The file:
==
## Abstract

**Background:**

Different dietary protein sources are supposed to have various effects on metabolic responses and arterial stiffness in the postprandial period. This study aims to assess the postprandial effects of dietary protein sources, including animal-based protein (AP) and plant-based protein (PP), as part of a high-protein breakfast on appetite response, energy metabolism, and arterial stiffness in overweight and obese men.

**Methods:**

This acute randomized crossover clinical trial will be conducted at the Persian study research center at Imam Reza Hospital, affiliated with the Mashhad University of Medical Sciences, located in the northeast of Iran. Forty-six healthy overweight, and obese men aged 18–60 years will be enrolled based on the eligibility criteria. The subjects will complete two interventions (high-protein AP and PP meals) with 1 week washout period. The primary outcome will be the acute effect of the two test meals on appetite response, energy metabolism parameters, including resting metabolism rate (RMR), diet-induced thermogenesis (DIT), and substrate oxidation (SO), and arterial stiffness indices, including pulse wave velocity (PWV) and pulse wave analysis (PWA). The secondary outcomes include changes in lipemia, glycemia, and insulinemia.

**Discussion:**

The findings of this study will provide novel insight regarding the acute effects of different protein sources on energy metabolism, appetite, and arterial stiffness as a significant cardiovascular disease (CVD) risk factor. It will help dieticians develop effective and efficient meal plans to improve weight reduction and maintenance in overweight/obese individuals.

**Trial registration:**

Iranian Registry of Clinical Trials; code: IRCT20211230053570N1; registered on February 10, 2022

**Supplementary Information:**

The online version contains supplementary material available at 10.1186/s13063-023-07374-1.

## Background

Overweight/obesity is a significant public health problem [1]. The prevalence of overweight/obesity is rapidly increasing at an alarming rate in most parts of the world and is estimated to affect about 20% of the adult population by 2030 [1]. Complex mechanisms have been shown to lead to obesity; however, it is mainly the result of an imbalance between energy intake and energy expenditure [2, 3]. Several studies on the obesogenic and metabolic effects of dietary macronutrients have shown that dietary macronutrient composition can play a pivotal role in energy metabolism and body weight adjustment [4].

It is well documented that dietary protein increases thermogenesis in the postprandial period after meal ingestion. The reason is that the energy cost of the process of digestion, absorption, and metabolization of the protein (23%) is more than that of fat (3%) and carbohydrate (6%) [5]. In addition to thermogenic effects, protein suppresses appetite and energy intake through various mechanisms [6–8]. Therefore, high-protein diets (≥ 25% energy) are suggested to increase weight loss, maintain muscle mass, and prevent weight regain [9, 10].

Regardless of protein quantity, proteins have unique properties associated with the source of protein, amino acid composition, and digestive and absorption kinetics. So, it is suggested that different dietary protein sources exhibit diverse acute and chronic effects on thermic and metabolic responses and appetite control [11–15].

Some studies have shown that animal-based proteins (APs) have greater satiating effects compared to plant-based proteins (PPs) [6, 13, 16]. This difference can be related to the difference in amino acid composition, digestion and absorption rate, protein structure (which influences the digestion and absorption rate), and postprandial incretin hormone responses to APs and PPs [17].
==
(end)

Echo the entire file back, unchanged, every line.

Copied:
## Abstract

**Background:**

Different dietary protein sources are supposed to have various effects on metabolic responses and arterial stiffness in the postprandial period. This study aims to assess the postprandial effects of dietary protein sources, including animal-based protein (AP) and plant-based protein (PP), as part of a high-protein breakfast on appetite response, energy metabolism, and arterial stiffness in overweight and obese men.

**Methods:**

This acute randomized crossover clinical trial will be conducted at the Persian study research center at Imam Reza Hospital, affiliated with the Mashhad University of Medical Sciences, located in the northeast of Iran. Forty-six healthy overweight, and obese men aged 18–60 years will be enrolled based on the eligibility criteria. The subjects will complete two interventions (high-protein AP and PP meals) with 1 week washout period. The primary outcome will be the acute effect of the two test meals on appetite response, energy metabolism parameters, including resting metabolism rate (RMR), diet-induced thermogenesis (DIT), and substrate oxidation (SO), and arterial stiffness indices, including pulse wave velocity (PWV) and pulse wave analysis (PWA). The secondary outcomes include changes in lipemia, glycemia, and insulinemia.

**Discussion:**

The findings of this study will provide novel insight regarding the acute effects of different protein sources on energy metabolism, appetite, and arterial stiffness as a significant cardiovascular disease (CVD) risk factor. It will help dieticians develop effective and efficient meal plans to improve weight reduction and maintenance in overweight/obese individuals.

**Trial registration:**

Iranian Registry of Clinical Trials; code: IRCT20211230053570N1; registered on February 10, 2022

**Supplementary Information:**

The online version contains supplementary material available at 10.1186/s13063-023-07374-1.

## Background

Overweight/obesity is a significant public health problem [1]. The prevalence of overweight/obesity is rapidly increasing at an alarming rate in most parts of the world and is estimated to affect about 20% of the adult population by 2030 [1]. Complex mechanisms have been shown to lead to obesity; however, it is mainly the result of an imbalance between energy intake and energy expenditure [2, 3]. Several studies on the obesogenic and metabolic effects of dietary macronutrients have shown that dietary macronutrient composition can play a pivotal role in energy metabolism and body weight adjustment [4].

It is well documented that dietary protein increases thermogenesis in the postprandial period after meal ingestion. The reason is that the energy cost of the process of digestion, absorption, and metabolization of the protein (23%) is more than that of fat (3%) and carbohydrate (6%) [5]. In addition to thermogenic effects, protein suppresses appetite and energy intake through various mechanisms [6–8]. Therefore, high-protein diets (≥ 25% energy) are suggested to increase weight loss, maintain muscle mass, and prevent weight regain [9, 10].

Regardless of protein quantity, proteins have unique properties associated with the source of protein, amino acid composition, and digestive and absorption kinetics. So, it is suggested that different dietary protein sources exhibit diverse acute and chronic effects on thermic and metabolic responses and appetite control [11–15].

Some studies have shown that animal-based proteins (APs) have greater satiating effects compared to plant-based proteins (PPs) [6, 13, 16]. This difference can be related to the difference in amino acid composition, digestion and absorption rate, protein structure (which influences the digestion and absorption rate), and postprandial incretin hormone responses to APs and PPs [17].